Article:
'The Law Sucks, They're Just Making Criminals Out Of Patients,' Says New Zealand Cannabis Activist

Last December, the New Zealand government introduced legislation that allows patients with terminal illnesses to legally grow and use their own cannabis. But that doesn't go far enough for cannabis activist Maki Herbert, who wants the law expanded to cover chronic pain so that people like herself don't have to turn to the black market anymore to get marijuana.

“The law sucks," she recently told NewsHub. "They're just making criminals out of us."

People suffering from chronic pain in New Zealand do have some access to medical cannabis, but Herbert says the legal option is hard to get and simply unaffordable for many patients: "A lot of our people can't afford the $1200, $1400 for a spray. We need to be thinking about affordability for our people—it can't be only for the rich because that's what it is at the moment."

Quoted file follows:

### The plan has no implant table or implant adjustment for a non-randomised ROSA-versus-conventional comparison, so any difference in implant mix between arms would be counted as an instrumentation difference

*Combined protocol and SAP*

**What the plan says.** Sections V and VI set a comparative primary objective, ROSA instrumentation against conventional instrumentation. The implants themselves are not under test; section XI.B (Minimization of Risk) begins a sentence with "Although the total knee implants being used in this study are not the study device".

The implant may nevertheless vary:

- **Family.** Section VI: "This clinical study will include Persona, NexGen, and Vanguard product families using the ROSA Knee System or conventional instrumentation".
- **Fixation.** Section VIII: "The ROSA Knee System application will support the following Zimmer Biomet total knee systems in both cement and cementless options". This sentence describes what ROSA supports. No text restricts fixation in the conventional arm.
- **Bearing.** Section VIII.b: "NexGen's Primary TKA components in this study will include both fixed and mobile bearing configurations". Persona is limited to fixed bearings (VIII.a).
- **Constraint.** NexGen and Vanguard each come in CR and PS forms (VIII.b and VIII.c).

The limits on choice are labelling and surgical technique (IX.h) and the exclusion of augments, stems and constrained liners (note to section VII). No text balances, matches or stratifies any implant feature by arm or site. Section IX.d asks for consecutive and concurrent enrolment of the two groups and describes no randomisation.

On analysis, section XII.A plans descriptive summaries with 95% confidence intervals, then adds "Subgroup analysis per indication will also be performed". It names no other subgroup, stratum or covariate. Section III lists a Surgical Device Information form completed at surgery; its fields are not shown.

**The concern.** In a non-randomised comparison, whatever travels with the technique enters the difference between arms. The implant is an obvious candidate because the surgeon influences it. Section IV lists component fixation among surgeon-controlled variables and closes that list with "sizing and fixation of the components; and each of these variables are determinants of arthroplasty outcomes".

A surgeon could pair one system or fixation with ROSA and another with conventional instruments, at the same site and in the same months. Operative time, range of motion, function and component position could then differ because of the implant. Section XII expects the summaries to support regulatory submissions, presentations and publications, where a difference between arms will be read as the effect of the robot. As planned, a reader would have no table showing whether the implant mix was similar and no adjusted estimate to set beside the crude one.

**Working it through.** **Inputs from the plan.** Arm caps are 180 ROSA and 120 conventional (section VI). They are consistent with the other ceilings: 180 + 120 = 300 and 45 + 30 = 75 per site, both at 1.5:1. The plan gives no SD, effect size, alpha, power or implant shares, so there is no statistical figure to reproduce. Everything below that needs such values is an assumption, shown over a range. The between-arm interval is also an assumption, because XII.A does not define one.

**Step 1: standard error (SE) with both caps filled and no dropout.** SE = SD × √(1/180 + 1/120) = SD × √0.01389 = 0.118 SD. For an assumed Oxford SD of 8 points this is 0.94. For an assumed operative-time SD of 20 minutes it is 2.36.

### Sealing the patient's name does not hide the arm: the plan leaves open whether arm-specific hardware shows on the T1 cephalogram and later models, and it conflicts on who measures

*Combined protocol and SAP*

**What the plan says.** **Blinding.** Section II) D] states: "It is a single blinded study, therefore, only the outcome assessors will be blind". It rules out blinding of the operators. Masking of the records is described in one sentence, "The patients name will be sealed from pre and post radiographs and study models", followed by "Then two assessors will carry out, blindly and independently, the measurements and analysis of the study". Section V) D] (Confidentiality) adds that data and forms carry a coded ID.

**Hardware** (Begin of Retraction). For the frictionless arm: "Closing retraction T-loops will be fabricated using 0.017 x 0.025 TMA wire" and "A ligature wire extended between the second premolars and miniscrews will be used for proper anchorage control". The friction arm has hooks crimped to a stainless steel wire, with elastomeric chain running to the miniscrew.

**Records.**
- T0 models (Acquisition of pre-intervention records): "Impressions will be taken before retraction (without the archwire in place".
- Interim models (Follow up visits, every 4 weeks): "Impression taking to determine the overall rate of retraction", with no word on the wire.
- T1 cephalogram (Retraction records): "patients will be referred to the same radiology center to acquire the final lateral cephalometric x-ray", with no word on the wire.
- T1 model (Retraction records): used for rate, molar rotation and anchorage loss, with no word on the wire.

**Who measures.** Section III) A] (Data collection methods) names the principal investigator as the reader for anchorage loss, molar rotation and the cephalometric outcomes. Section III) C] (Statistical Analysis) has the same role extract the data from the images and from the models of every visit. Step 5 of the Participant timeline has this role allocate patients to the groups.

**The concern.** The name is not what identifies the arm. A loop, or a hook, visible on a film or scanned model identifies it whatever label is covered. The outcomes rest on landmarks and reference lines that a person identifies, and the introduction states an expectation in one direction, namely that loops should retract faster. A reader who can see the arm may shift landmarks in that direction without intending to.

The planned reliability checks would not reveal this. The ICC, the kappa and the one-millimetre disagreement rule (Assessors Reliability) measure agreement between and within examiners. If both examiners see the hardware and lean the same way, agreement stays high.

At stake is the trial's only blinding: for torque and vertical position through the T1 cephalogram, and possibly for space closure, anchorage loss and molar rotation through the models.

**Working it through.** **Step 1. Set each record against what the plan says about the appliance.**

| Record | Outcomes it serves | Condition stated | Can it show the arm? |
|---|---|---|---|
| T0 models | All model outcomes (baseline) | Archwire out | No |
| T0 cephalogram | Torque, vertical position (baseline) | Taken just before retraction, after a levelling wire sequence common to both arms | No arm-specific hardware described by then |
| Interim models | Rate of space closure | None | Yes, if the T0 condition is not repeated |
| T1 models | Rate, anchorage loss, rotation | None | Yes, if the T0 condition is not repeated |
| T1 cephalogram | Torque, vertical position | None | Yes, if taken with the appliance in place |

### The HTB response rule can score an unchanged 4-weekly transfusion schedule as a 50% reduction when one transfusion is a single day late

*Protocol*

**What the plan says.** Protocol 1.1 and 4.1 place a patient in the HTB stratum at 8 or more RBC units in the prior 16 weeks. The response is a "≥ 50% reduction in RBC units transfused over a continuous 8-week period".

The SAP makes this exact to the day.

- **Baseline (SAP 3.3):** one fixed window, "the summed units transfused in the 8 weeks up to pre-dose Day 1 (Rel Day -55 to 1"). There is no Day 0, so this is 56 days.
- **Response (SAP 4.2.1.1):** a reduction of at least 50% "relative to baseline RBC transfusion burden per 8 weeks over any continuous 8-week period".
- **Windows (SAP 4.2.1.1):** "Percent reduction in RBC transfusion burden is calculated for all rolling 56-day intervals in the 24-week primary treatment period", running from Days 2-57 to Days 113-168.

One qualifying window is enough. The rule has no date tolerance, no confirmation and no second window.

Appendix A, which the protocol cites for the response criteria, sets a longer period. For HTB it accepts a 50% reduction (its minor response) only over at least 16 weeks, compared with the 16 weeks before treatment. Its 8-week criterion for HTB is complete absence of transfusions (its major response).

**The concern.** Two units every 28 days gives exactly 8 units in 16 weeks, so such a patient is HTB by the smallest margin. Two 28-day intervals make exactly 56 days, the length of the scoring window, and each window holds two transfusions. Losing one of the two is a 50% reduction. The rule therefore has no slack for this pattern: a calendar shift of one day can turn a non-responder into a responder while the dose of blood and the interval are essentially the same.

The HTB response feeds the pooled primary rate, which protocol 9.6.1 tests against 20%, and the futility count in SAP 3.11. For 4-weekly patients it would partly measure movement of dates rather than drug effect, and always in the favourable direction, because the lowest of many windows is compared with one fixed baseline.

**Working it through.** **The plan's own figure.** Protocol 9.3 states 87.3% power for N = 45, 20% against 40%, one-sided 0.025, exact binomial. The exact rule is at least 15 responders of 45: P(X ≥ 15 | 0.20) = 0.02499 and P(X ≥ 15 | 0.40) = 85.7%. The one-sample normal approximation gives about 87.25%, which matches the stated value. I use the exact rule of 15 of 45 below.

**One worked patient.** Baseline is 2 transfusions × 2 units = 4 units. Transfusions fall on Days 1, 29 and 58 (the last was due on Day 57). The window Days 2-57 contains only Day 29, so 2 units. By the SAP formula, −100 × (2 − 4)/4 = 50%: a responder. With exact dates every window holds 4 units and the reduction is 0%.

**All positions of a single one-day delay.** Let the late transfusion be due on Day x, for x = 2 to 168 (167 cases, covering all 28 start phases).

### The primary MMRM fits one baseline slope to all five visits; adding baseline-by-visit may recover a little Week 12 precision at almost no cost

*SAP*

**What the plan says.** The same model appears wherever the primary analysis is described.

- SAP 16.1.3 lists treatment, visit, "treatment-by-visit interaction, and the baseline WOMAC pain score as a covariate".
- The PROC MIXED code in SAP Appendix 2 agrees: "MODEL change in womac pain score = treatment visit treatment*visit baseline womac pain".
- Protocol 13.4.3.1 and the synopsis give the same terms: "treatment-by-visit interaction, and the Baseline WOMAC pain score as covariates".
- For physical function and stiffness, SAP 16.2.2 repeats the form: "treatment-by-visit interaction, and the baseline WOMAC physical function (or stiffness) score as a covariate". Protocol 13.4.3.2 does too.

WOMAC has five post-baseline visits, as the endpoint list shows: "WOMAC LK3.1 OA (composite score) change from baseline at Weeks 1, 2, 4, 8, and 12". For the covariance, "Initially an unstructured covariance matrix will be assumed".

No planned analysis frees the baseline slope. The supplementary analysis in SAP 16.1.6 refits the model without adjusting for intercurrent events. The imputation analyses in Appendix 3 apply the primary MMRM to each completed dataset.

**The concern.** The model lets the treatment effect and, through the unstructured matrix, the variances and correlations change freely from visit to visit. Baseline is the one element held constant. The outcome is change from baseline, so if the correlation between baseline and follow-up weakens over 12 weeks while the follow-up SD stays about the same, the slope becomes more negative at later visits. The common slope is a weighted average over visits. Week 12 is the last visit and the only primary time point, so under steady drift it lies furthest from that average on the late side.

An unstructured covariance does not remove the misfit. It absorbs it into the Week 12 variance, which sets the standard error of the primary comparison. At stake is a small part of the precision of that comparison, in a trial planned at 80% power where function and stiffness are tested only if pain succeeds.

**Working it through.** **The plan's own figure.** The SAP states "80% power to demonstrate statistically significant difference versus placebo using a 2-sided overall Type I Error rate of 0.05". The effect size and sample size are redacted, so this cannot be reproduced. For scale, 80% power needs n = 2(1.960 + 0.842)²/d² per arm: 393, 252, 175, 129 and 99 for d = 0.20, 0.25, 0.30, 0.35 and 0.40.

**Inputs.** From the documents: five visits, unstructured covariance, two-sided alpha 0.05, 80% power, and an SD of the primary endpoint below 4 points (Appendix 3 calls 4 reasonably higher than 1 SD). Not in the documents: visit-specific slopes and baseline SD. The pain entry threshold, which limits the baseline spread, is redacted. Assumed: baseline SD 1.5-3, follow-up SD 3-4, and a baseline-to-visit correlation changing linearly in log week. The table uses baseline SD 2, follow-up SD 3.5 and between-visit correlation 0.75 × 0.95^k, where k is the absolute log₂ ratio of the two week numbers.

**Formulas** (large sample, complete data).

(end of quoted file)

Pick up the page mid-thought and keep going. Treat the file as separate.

Herbert has been producing her own homegrown medications for some time now. She uses her products both to manage her own symptoms of chronic pain and to help treat others in her community with similar problems. This is all illegal under current New Zealand law, but Herbert holds strong saying, "I believe in what I'm doing and there's a whole lot of other people who are like me, believe in what we're doing."

Hopefully the government realizes that and changes the law before Herbert develops chronic legal trouble.


One of the most exciting elements of cannabis legalization are the women-led companies that are developing infused products for women’s bodies. From Whoopi & Maya’s PMS-treating balms and bath salts in California to 48 North’s big plans for beauty products and topicals in Canada, entrepreneurs are creating weed-infused products for women, by women. And they’re pretty damn good.